There is a common misconception that by instructing a lawyer to deal with your divorce or separation you will automatically end up in a long, drawn out and expensive court battle. Most clients are pleased to hear that this is not the case for the vast majority of separating couples who resolve matters away from the court. Litigation should always be regarded as the last resort and most good family lawyers will advise against this given the uncertainly, risk and costs involved.

Our approach at Brodies is to do all we can to minimise conflict between separated couples with a view to reaching an amicable and pragmatic resolution to the matters arising from the breakdown in their relationship. We understand that clients will be concerned about costs, and this approach enables the process to be dealt with more cost effectively. Whilst there will be some expense in instructing a lawyer, if specialist family law advice is not obtained at the outset, the process could ultimately cost considerably more.

There are a number of processes which can be used in Scotland to deal with separation and divorce and these are set out below.


Traditional negotiation is the most common form of dispute resolution in divorce cases. This can involve joint meetings between parties and their respective solicitors, as well as the exchange of correspondence. This is all undertaken with a view to resolving the dispute as efficiently as possible. As with other methods of alternative dispute resolution, negotiation allows parties to maintain an element of control over the separation process, rather than leaving this to a judge who does not know the parties, nor indeed their children.


Parties are often referred to mediation as part of the separation process, particularly where there are child related issues. If communication with the other party has deteriorated, mediation provides a forum in which concerns can be raised in the presence of a neutral third party. The process is completely confidential. Mediation can be carried out by an accredited lawyer mediator or a non lawyer mediator.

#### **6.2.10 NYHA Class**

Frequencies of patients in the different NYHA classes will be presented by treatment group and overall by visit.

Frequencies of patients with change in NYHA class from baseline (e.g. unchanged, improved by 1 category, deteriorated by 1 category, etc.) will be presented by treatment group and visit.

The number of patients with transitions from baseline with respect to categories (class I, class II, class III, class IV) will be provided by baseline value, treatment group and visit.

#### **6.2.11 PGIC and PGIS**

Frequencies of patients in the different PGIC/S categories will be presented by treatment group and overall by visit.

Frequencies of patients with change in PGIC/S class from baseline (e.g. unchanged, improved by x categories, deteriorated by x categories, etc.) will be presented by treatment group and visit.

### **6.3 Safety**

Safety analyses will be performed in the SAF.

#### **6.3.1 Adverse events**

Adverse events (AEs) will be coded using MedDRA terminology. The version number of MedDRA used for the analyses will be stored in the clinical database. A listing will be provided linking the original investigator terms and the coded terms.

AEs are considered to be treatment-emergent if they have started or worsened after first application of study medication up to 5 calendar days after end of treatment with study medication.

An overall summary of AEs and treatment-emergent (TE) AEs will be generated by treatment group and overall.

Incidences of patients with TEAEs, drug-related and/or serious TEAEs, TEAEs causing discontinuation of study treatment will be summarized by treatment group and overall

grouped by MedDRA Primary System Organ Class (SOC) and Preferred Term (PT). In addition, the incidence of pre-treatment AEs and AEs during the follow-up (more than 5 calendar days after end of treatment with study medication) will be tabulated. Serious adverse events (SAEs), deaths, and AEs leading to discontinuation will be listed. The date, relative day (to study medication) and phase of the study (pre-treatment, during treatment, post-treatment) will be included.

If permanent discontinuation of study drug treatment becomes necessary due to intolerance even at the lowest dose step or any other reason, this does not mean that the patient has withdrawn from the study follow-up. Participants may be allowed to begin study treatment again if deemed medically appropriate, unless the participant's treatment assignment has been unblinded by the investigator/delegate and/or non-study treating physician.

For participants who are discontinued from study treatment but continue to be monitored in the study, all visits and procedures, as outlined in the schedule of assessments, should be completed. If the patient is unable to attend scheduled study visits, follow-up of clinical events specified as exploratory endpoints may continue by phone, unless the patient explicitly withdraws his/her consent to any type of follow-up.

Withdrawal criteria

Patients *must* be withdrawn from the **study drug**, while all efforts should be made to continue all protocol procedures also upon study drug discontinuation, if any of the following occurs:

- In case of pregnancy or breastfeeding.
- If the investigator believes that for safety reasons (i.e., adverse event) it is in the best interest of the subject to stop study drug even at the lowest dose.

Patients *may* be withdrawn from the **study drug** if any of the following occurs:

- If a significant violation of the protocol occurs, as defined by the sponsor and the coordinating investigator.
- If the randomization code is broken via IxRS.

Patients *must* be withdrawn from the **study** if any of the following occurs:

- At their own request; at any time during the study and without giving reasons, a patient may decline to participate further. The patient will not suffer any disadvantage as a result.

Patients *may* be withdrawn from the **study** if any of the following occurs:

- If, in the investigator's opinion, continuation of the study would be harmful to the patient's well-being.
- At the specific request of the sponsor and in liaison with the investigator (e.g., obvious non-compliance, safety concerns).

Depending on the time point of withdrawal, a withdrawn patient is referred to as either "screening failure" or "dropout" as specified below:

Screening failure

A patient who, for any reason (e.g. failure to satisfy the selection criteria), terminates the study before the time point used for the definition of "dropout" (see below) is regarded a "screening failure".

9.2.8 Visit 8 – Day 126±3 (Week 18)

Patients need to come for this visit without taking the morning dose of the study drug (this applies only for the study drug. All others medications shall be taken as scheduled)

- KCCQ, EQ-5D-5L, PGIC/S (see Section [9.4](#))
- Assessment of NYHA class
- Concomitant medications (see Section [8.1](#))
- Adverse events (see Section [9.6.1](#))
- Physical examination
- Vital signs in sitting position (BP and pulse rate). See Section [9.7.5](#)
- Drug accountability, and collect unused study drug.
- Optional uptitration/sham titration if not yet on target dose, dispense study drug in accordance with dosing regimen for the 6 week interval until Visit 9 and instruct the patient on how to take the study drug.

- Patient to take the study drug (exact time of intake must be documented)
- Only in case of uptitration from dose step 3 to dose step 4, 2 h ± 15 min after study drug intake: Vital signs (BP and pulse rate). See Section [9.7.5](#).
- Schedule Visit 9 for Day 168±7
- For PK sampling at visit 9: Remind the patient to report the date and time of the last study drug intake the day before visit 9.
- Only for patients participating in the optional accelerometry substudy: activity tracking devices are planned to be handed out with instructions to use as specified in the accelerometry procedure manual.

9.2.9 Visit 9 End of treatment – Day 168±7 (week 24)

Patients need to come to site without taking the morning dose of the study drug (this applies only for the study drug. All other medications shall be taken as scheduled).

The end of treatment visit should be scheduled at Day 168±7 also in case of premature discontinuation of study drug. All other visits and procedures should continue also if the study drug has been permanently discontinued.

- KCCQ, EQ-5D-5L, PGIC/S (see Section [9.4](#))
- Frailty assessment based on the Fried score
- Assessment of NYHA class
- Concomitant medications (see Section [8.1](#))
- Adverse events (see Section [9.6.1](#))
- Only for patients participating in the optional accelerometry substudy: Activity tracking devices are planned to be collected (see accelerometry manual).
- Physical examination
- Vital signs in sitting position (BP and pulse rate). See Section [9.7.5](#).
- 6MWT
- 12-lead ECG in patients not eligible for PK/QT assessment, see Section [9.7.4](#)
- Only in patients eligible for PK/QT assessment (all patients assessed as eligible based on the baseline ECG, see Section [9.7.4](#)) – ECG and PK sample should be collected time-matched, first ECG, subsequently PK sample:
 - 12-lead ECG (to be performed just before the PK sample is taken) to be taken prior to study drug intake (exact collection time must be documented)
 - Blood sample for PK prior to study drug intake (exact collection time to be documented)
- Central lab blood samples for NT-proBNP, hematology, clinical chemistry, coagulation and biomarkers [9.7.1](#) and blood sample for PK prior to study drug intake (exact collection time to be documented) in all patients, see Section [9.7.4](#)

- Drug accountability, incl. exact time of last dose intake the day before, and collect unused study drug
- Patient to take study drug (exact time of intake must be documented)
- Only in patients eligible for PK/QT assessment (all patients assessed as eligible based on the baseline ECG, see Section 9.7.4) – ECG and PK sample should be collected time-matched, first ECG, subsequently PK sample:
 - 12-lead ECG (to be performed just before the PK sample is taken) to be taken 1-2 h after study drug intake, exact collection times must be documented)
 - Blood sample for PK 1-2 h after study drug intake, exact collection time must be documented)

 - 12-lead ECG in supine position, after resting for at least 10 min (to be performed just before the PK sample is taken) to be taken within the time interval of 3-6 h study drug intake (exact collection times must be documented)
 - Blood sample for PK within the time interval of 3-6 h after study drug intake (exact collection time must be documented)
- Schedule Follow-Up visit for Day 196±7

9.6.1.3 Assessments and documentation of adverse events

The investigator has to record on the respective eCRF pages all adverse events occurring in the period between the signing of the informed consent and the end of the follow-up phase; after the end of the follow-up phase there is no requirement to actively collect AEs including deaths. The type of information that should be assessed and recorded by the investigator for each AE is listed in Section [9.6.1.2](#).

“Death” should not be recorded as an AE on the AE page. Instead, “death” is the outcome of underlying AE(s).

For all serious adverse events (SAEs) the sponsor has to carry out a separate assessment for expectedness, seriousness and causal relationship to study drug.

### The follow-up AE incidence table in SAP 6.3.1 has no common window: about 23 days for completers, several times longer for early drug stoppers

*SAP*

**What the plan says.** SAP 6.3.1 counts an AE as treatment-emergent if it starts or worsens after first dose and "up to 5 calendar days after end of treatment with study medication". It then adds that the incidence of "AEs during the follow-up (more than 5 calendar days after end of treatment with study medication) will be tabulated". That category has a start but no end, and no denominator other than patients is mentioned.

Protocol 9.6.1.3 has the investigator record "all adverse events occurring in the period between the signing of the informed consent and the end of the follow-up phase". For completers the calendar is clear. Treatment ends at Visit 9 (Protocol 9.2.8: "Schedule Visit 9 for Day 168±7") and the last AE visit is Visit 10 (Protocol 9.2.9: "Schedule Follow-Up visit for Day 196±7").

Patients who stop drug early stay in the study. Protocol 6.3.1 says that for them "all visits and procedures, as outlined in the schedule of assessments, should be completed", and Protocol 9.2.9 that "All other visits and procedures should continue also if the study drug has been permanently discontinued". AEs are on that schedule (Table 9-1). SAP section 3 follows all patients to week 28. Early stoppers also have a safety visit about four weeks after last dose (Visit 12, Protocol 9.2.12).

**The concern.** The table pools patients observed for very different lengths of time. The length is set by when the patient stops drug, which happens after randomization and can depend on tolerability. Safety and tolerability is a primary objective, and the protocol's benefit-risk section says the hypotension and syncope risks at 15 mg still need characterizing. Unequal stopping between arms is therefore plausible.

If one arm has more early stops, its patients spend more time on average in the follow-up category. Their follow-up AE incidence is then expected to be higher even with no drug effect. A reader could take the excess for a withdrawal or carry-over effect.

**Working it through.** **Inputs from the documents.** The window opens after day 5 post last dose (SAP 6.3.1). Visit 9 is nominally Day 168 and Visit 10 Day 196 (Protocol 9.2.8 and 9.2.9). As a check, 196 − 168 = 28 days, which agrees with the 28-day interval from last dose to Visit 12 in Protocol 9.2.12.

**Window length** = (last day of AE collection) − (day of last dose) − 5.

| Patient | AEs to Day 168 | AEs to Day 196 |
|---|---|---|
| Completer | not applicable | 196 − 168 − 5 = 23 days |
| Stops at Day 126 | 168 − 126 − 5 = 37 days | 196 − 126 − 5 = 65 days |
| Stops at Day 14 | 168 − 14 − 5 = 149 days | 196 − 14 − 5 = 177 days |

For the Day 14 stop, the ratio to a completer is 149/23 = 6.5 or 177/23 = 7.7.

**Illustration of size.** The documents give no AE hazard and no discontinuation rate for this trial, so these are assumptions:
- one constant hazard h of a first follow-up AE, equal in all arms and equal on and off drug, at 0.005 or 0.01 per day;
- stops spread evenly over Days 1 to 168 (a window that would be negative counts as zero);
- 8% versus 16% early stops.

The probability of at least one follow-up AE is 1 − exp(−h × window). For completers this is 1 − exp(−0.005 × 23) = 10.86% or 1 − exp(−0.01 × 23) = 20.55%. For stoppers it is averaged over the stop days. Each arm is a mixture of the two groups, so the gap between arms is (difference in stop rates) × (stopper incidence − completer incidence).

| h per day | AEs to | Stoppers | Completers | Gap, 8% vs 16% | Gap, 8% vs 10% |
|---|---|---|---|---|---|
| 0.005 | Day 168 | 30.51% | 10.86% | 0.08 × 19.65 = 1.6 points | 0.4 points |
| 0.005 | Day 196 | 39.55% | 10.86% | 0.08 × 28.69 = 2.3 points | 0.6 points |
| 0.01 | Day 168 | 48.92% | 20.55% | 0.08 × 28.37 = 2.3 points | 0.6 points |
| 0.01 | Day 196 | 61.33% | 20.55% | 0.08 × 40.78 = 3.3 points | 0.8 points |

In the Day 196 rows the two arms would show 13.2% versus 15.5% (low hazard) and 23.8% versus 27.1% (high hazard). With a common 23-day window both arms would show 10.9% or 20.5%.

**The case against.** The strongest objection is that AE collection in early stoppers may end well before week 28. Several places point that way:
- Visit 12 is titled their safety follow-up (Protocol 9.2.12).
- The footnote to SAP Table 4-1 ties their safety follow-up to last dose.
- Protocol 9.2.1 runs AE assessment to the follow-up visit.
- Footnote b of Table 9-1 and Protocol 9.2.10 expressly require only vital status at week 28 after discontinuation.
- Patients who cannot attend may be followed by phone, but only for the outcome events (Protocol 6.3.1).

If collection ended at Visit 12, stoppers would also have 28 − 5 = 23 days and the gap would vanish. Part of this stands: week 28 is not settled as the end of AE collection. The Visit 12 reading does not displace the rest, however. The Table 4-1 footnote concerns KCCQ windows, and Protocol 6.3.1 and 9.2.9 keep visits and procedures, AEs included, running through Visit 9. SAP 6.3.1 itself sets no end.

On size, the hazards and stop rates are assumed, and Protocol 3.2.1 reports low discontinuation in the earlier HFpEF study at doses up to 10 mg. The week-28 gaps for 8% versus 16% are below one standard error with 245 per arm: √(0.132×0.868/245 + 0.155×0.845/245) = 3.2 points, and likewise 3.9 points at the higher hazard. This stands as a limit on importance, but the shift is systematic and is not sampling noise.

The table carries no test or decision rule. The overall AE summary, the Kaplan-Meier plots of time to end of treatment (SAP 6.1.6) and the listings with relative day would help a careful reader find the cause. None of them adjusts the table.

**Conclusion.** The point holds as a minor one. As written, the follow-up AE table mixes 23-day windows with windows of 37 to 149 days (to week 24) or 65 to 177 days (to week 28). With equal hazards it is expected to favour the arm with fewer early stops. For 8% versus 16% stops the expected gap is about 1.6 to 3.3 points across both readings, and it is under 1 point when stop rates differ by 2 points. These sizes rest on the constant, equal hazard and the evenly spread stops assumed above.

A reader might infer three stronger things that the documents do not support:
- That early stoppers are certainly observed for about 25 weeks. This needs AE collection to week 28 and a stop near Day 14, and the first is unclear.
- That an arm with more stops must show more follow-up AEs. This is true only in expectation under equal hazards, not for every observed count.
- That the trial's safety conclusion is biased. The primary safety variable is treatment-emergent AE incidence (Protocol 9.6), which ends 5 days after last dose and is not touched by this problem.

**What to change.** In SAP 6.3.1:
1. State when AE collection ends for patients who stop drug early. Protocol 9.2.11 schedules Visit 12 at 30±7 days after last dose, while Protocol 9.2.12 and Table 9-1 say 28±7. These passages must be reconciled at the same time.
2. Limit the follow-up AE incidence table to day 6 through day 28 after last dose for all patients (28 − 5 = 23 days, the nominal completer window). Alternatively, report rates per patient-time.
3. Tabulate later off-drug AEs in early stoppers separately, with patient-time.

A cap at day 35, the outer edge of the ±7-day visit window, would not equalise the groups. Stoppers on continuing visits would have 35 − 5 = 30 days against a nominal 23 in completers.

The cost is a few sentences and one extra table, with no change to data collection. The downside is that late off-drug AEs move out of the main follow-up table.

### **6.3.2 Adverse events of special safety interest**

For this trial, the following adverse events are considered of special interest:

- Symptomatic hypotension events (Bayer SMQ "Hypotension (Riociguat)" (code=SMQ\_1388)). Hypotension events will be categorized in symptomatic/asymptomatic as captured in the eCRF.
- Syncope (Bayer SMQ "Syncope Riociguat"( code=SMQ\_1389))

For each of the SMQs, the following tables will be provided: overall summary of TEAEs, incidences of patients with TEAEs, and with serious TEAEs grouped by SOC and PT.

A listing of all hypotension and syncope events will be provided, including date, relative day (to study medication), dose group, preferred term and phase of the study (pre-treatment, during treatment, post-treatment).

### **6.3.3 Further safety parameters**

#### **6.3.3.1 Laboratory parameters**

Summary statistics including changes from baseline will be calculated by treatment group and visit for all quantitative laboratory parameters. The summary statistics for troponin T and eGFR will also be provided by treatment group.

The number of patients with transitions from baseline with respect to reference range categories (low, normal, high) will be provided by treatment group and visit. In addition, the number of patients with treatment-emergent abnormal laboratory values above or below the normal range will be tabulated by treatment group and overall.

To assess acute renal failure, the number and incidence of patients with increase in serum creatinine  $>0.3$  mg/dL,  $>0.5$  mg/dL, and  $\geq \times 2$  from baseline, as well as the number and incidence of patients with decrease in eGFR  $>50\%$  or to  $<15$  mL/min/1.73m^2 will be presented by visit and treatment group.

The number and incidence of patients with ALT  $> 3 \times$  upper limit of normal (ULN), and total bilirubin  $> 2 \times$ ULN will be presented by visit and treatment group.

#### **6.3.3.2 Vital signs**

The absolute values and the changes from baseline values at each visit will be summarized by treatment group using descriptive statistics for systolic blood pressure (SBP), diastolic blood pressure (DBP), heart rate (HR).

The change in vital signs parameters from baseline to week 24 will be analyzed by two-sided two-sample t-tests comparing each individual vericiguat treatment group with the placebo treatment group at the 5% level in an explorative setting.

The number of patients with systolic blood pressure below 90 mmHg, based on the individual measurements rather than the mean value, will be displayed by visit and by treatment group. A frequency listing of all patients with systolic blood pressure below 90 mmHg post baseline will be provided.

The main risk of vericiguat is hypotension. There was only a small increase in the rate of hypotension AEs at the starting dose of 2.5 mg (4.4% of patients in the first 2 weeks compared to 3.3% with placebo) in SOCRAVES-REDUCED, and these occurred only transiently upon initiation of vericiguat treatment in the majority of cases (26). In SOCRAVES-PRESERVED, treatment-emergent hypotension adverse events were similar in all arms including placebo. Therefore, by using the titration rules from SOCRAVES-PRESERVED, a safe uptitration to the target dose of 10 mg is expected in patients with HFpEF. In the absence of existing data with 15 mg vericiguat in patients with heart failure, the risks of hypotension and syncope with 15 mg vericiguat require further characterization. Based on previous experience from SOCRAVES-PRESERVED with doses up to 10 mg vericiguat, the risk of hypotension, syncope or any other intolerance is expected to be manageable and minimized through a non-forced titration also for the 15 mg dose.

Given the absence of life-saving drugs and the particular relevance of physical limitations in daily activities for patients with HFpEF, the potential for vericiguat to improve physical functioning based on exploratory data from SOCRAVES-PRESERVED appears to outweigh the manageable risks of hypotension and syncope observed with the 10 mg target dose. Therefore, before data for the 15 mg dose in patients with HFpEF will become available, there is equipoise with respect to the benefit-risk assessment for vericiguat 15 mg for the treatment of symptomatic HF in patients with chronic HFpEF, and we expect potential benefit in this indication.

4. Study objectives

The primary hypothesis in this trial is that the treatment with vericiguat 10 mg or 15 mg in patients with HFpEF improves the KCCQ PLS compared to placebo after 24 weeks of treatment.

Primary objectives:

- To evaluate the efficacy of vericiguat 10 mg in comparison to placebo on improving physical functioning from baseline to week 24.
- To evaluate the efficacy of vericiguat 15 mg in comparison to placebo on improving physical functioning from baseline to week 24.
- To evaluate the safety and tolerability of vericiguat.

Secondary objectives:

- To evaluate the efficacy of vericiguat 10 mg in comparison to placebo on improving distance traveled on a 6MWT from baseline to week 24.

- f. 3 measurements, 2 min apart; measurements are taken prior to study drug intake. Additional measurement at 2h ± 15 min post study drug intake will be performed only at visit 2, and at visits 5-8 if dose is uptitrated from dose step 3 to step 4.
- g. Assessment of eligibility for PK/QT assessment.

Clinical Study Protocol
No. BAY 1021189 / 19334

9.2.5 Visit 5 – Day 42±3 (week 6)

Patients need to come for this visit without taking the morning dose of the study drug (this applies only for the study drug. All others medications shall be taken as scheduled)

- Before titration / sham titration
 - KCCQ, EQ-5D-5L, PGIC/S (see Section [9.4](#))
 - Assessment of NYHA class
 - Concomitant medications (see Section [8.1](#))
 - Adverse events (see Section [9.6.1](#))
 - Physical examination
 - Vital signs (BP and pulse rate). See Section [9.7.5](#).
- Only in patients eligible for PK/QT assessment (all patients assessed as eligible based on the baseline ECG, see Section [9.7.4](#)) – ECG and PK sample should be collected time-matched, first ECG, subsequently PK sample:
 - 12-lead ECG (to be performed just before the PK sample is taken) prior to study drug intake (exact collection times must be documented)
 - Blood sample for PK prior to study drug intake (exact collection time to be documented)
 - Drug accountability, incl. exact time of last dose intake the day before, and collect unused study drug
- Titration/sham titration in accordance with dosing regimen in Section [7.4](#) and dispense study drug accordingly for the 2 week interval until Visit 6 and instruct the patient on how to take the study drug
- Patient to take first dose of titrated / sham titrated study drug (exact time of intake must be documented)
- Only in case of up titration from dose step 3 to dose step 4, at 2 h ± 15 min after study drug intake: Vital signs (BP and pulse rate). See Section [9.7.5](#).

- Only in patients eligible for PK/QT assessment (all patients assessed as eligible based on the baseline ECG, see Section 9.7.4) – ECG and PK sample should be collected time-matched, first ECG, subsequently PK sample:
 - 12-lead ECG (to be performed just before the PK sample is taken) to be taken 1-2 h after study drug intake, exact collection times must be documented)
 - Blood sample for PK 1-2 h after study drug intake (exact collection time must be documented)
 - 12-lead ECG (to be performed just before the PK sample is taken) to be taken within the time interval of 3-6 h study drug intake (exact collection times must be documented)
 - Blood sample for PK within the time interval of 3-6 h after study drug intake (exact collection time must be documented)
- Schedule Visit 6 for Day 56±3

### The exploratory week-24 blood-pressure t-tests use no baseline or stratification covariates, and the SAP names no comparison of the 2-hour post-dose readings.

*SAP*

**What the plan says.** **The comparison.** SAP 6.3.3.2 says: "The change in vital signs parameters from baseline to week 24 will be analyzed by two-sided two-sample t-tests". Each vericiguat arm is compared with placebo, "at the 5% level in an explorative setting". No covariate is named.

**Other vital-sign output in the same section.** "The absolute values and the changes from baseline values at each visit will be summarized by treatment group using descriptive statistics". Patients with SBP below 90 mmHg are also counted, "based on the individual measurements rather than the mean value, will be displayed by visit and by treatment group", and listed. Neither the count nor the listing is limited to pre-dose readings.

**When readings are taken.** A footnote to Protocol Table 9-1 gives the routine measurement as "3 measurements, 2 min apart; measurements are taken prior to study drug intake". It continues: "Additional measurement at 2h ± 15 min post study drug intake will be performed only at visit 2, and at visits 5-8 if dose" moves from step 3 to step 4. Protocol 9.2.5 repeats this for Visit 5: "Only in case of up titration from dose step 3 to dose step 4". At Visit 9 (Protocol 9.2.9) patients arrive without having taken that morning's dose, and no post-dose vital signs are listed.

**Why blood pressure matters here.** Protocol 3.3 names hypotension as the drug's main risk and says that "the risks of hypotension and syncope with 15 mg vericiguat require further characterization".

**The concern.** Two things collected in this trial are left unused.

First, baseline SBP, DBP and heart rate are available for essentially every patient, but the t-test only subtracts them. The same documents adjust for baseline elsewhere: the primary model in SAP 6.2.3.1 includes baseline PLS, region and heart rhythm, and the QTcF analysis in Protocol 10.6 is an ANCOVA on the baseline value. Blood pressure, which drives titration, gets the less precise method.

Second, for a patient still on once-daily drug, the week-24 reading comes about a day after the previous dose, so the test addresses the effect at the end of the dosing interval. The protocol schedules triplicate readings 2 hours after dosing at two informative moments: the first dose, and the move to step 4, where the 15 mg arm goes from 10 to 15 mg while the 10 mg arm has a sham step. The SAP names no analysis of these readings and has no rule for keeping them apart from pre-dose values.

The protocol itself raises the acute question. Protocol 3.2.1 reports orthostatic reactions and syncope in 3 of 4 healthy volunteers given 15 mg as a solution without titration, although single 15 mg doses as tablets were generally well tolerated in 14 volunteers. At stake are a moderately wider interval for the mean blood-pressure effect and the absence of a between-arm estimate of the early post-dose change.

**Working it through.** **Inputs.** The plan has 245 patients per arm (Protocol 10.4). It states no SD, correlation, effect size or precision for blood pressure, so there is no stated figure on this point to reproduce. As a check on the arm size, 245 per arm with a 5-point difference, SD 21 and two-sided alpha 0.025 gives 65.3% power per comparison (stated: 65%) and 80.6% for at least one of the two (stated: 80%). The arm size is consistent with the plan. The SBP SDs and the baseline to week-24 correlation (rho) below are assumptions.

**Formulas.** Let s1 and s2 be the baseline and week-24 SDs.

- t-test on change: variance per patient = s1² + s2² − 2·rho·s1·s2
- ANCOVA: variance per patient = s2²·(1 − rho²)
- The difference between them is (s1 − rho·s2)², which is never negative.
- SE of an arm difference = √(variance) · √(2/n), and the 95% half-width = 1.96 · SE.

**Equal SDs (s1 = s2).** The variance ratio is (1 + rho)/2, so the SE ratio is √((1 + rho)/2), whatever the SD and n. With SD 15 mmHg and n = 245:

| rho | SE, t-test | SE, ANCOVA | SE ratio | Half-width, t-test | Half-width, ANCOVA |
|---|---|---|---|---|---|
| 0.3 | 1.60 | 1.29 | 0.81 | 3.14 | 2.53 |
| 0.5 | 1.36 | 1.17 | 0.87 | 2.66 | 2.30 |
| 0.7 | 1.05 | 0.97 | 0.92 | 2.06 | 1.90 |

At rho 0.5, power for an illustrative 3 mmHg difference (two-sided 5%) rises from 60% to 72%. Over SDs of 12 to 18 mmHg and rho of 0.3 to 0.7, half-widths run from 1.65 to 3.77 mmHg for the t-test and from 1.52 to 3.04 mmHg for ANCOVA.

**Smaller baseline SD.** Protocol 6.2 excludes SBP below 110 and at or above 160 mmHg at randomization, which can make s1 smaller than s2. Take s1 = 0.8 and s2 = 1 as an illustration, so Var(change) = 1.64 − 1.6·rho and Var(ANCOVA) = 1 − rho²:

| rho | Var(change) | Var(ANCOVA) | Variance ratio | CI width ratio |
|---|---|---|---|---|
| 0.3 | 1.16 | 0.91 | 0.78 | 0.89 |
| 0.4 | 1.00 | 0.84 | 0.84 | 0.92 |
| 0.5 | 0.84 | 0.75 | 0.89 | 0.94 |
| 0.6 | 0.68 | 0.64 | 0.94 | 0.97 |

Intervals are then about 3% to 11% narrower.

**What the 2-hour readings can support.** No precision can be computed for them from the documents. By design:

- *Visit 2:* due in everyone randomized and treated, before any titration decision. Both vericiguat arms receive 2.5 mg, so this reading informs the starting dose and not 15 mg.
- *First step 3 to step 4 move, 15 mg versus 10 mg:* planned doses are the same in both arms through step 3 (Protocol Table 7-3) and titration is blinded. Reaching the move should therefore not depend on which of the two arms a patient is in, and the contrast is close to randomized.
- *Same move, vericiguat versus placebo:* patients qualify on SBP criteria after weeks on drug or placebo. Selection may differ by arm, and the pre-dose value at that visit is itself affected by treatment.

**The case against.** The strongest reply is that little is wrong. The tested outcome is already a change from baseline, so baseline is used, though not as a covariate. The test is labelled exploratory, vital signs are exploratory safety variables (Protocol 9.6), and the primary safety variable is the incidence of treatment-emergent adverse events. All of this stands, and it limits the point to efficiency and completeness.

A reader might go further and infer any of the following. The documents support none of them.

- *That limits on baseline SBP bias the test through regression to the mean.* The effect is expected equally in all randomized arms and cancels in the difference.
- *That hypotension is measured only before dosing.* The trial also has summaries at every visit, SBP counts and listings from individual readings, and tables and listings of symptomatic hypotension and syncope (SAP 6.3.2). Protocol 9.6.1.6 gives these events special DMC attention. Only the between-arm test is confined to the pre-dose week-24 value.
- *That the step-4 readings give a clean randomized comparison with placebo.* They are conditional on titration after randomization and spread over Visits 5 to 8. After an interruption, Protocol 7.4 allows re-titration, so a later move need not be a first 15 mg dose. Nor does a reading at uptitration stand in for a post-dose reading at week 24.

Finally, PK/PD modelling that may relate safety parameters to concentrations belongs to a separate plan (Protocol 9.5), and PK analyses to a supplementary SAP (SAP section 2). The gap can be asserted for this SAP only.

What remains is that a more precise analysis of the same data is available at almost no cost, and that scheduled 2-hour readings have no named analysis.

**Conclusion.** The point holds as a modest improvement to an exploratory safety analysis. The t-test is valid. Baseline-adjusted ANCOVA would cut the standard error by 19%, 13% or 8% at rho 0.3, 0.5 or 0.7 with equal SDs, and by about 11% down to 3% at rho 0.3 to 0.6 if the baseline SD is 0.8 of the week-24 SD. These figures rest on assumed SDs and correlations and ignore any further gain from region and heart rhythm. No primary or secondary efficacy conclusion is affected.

The Collaborative process can also be used to resolve matters arising from the breakdown in a relationship. The clients and their solicitors sign up to an agreement at the outset in which they undertake to be open, honest and make full disclosure. They also agree not to litigate with those solicitors. In the event that the process is unsuccessful, the clients would require to instruct other solicitors to litigate on their behalf. Only those solicitors who are Collaboratively trained can participate in this process.


Arbitration is another method by which parties can resolve disputes that arise when a relationship breaks down. Parties can appoint a family law arbitrator (essentially a private judge) who will resolve their dispute. They can arrange a mutually convenient time and place for arbitration to take place. The process is also confidential, and is generally quicker and more cost effective than the court process. The decision which is made by the arbitrator is legally binding on the parties.

We will usually encourage clients to resolve matters using the methods outlined above with a view to reducing conflict and enabling a fair and workable solution to be found – this benefits all parties. It allows separated couples to keep some control of the process and increases the chances of a cooperative relationship being maintained, which is particularly important when there are children of the relationship. This also reduces legal costs and the stress involved in the process.

The family law team at Brodies is able to provide expert advice on all aspects of separation and divorce. We have a number of family law specialists who are accredited by the Law Society of Scotland, family law mediators, arbitrators and Collaboratively trained solicitors who can assist you.


Rachael Noble

Senior Associate